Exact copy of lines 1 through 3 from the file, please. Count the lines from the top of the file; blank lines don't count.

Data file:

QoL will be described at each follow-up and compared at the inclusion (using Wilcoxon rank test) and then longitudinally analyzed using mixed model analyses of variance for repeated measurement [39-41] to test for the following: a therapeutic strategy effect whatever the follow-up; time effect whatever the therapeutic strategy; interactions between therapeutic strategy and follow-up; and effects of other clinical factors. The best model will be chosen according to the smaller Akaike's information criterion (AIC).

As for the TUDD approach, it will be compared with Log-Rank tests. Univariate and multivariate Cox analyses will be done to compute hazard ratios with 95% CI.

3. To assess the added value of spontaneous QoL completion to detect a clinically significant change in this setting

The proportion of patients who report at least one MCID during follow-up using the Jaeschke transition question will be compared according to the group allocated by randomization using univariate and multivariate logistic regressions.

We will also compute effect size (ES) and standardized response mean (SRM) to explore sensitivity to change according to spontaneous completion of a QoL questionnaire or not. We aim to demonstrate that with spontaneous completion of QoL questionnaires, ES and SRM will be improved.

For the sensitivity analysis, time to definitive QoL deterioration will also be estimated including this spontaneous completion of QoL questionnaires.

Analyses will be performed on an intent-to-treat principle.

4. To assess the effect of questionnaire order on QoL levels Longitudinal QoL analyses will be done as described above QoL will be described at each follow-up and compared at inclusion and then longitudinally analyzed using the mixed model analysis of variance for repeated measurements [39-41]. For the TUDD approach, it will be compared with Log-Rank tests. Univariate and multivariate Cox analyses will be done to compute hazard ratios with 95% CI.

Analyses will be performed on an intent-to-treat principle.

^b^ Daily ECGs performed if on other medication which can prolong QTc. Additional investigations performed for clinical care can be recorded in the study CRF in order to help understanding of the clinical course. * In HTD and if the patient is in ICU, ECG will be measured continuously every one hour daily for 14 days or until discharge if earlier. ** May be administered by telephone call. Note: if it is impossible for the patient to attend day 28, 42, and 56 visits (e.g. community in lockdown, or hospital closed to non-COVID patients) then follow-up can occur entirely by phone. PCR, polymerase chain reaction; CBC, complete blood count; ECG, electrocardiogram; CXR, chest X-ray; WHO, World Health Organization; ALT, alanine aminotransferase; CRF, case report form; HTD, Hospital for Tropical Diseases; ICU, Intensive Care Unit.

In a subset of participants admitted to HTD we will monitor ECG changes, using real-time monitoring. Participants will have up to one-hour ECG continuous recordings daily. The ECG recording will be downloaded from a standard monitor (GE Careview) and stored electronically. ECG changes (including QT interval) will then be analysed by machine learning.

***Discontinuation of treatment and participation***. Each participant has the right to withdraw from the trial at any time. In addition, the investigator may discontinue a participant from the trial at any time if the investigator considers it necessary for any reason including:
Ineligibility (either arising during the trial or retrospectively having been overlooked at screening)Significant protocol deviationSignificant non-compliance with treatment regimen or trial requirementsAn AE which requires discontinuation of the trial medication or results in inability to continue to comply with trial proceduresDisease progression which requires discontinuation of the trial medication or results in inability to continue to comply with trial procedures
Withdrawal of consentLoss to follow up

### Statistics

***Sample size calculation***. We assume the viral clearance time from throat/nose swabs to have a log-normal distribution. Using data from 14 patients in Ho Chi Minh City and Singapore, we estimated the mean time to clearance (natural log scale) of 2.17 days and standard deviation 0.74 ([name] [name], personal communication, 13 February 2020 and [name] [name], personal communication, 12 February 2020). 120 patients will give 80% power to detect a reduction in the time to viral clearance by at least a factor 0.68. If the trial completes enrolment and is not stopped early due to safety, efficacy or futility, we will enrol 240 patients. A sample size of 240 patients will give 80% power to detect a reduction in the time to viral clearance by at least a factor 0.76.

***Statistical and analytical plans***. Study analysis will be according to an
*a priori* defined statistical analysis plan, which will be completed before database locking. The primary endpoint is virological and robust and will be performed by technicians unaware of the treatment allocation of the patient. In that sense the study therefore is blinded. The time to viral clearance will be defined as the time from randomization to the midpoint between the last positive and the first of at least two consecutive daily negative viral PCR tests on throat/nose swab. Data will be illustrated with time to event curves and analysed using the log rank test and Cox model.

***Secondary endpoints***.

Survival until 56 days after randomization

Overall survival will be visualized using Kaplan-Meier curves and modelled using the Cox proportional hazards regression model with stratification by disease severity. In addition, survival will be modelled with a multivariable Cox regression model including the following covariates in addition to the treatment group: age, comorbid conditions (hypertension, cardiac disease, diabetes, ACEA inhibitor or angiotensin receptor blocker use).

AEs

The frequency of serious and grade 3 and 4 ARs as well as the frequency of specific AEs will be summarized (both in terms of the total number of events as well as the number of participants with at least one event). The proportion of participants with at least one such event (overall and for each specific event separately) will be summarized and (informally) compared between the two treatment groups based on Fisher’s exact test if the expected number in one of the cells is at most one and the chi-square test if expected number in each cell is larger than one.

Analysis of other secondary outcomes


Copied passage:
QoL will be described at each follow-up and compared at the inclusion (using Wilcoxon rank test) and then longitudinally analyzed using mixed model analyses of variance for repeated measurement [39-41] to test for the following: a therapeutic strategy effect whatever the follow-up; time effect whatever the therapeutic strategy; interactions between therapeutic strategy and follow-up; and effects of other clinical factors. The best model will be chosen according to the smaller Akaike's information criterion (AIC).

As for the TUDD approach, it will be compared with Log-Rank tests. Univariate and multivariate Cox analyses will be done to compute hazard ratios with 95% CI.

3. To assess the added value of spontaneous QoL completion to detect a clinically significant change in this setting